Two of the unfinished plants were responsible for one of the largest bond defaults in the history of the nation, while the financing for the other three plants was backed by the Bonneville Power Administration. Even today, more than 30 years after the Northwest Power Act was enacted, BPA pays millions of dollars a year on debt service for two of the unfinished nuclear plants. And, from 1978 to 1984, BPA was forced to raise its rates by 418 percent (adjusted for inflation) to pay for the cost of these plants. Congress concluded that an independent agency, without a vested interest in selling electricity, should be responsible for forecasting the region’s electricity load growth and determining which resources should be built.

One of the Council’s primary responsibilities, along with the fish and wildlife program, is to write a 20-year, least-cost power plan for the Pacific Northwest and update it at least every five years. The plan includes several key provisions, including an electricity demand forecast, electricity and natural gas price forecasts, an assessment of the amount of cost-effective energy efficiency that can be acquired over the life of the plan, and a least-cost generating resources portfolio. The plan guides BPA’s resource decision-making to meet its customers’ electricity load requirements.

Congress concluded back in 1980 that energy efficiency should be the priority energy resource for meeting the region’s future load growth, a decision that even today rings boldly. The Act includes a provision that directs the Council to give priority to cost-effective energy efficiency, followed by cost-effective renewable resources. In effect, for the first time in history, energy efficiency was deemed to be a legitimate source of energy, on par with generating resources. The rest is history. Since the release of the Council’s first Northwest Power Plan in 1983, the region’s utilities have acquired the equivalent of more than 5,600 average megawatts of electricity, enough savings to power five cities the size of Seattle.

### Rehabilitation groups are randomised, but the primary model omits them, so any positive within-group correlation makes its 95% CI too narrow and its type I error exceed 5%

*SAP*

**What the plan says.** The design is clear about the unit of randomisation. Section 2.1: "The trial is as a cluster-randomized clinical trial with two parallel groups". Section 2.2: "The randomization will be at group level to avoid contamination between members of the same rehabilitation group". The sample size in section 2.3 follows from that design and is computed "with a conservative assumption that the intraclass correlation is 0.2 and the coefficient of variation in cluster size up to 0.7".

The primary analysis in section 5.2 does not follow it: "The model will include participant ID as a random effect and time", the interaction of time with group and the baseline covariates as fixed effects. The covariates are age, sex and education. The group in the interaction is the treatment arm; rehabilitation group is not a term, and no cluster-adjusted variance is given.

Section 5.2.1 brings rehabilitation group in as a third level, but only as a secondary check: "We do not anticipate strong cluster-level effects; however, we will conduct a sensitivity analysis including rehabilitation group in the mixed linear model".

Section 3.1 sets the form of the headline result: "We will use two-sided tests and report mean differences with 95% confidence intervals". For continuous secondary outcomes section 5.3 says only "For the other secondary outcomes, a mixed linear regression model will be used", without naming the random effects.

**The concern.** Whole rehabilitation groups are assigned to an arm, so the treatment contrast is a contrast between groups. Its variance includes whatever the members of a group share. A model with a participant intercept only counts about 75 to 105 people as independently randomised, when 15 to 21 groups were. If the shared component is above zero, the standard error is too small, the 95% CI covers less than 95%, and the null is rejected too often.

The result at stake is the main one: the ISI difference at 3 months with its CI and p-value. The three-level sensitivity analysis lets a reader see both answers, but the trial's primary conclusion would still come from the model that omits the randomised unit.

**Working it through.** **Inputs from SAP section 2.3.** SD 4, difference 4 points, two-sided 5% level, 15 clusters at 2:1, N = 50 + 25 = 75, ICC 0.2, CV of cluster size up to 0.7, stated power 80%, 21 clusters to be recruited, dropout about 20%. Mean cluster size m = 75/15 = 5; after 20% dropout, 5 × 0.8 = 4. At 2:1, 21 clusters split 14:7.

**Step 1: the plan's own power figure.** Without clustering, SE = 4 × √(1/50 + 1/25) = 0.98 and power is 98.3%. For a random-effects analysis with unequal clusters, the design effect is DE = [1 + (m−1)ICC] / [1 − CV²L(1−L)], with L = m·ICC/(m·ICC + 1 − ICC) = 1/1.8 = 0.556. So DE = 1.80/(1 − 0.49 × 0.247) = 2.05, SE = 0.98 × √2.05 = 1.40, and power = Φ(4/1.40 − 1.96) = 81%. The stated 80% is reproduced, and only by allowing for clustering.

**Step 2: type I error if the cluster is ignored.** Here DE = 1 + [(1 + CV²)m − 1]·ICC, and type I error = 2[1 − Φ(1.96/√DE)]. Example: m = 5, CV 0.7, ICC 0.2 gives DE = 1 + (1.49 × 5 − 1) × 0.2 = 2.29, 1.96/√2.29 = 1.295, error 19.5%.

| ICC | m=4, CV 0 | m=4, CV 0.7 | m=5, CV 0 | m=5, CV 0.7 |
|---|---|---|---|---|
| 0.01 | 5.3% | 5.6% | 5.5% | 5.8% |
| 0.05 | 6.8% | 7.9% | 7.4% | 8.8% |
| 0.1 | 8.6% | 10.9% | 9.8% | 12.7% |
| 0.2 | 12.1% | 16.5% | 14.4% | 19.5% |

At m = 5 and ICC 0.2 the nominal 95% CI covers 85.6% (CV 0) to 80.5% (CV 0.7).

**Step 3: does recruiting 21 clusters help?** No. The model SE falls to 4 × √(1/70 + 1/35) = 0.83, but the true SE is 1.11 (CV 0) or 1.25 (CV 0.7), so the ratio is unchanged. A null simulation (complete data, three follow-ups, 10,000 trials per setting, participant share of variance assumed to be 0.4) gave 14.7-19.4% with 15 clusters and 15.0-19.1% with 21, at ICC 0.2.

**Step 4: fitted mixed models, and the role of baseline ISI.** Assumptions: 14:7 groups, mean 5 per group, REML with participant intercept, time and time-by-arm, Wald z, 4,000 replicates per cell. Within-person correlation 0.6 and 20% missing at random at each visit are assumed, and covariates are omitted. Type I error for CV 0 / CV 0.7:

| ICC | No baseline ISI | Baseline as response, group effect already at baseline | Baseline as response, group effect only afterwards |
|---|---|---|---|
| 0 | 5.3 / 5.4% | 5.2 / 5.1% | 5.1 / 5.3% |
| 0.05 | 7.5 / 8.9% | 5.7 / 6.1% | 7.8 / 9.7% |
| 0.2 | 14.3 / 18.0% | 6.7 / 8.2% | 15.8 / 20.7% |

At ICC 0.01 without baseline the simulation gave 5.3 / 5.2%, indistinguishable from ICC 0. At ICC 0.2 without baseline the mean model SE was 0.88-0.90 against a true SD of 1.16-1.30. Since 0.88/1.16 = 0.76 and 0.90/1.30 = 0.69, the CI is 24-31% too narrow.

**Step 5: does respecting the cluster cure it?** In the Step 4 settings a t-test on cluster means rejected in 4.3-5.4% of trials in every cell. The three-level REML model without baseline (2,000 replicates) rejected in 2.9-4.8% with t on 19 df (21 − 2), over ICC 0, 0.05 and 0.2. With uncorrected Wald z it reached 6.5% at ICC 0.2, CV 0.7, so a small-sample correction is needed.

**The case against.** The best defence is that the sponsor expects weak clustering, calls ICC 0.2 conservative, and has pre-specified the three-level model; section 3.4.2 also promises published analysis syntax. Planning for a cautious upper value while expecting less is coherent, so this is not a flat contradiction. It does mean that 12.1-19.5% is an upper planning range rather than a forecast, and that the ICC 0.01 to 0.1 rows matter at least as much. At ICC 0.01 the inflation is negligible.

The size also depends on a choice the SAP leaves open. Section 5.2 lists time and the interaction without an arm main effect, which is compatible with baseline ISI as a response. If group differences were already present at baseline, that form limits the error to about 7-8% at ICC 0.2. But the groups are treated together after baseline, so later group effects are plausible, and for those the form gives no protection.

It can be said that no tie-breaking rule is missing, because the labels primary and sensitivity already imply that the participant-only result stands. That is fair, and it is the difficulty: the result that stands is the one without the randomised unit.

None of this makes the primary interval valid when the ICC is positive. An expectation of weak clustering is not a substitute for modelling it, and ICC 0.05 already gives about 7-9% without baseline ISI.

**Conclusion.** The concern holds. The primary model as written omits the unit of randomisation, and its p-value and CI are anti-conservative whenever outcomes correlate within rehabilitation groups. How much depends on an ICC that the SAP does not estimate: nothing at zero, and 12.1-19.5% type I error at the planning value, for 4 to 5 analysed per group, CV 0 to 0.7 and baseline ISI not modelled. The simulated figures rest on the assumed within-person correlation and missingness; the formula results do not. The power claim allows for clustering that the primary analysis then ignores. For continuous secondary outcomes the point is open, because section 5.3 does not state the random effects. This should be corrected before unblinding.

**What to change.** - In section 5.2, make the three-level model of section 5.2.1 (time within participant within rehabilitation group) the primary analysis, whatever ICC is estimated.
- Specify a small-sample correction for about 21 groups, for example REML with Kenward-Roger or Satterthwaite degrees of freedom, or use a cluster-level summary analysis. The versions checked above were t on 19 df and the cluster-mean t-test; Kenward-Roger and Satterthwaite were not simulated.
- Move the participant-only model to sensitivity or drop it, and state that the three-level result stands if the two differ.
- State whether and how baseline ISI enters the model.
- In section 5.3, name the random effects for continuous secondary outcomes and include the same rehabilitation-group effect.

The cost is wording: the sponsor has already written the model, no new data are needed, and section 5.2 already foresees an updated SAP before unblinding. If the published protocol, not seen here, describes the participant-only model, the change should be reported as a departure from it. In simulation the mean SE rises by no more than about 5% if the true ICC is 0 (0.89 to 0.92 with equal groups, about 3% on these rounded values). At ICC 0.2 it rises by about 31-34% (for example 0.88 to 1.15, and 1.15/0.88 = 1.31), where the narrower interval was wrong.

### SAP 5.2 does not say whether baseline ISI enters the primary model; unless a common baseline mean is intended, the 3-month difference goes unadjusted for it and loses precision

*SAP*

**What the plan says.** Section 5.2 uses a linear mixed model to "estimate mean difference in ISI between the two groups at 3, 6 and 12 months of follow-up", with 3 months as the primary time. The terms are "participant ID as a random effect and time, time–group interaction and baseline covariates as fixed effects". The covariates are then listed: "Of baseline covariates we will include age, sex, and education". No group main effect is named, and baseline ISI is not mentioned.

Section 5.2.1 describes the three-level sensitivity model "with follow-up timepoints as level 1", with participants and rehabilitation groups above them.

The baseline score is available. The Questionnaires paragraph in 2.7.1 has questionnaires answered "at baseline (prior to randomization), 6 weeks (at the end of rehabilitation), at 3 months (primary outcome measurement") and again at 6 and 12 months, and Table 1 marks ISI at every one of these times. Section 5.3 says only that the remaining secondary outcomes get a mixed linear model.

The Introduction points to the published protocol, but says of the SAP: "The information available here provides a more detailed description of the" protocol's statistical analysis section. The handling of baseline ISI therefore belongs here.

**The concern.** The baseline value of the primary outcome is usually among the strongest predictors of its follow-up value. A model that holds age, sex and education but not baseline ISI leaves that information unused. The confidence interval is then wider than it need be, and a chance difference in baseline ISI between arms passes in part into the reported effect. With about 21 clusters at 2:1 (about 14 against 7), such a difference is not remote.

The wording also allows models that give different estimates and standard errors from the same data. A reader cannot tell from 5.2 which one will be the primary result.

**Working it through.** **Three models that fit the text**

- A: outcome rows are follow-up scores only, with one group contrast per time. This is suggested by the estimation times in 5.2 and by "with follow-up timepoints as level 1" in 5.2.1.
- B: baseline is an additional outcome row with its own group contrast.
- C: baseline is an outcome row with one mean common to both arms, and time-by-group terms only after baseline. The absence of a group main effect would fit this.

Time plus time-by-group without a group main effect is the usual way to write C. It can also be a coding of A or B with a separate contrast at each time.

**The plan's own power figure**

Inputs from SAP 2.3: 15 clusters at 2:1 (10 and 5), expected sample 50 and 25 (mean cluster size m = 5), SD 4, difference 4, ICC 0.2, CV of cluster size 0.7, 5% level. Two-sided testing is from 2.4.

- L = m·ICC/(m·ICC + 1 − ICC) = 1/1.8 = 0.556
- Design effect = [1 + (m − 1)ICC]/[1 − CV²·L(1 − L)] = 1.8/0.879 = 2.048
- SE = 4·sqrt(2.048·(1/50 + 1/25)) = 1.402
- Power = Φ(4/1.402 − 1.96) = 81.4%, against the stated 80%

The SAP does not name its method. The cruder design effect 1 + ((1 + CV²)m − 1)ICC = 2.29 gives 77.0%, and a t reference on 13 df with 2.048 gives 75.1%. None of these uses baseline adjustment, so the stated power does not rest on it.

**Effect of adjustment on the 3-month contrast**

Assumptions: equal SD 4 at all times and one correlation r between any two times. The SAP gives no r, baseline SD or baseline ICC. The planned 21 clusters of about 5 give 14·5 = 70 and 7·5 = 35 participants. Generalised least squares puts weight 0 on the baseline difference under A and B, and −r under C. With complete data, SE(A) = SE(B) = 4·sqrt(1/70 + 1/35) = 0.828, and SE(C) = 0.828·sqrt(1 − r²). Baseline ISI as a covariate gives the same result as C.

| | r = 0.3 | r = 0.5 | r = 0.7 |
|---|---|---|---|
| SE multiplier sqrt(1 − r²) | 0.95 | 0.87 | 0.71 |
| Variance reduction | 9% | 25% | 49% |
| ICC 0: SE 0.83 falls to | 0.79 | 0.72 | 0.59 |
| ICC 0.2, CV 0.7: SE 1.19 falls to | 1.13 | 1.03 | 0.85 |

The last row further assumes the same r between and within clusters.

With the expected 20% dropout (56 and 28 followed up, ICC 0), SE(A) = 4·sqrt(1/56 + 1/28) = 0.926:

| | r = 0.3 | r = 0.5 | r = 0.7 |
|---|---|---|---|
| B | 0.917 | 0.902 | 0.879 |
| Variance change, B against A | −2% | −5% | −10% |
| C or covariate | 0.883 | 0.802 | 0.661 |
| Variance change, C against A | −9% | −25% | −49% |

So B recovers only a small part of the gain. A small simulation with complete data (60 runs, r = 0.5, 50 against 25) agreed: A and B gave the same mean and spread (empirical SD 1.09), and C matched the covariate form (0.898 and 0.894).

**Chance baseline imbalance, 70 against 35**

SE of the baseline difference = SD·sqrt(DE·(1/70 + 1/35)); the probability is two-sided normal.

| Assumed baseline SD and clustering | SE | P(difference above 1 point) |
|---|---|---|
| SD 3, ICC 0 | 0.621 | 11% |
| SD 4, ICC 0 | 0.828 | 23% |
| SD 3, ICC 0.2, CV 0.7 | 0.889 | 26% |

The Council is now working to update the Northwest Power Plan for the seventh time. The new plan is expected to be completed in late 2015. 

 

How We Assess Generation Resources

posted Oct 24, 2014

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Assessing different generating resources in order to know the best options for ensuring the region's power supply is a key element of the Council's power plan. The analysis considers things like cost, construction timeline, operation and performance, and regional availability. 

The Council's generating resources advisory committee (GRAC) reviews staff cost estimates and assumptions and provides feedback. Members include representatives from utilities, the Bonneville Power Administration, state commissions, and public interest groups.

In October, the committee discussed the preliminary assumptions for utility-scale onshore wind generation and natural gas peaking technologies, among other topics. Next month, they're scheduled to cover utility-scale solar PV and the hydropower potential scoping study. Also in November, the power committee will review the analyses for rooftop solar PV, utility-scale solar PV, combined-cycle combustion turbine technologies, and the wholesale electricity price forecast. In December, the GRAC is scheduled to finalize the preliminary onshore wind and gas peaking assumptions, and discuss emerging technologies, including energy storage, small modular reactors, and engineered geothermal.

The public is welcome to participate in all of the Council's meetings posted on our website. We'll be highlighting our work in the months ahead to keep you informed of how the plan is taking shape and to invite your feedback.

Estimating Energy Efficiency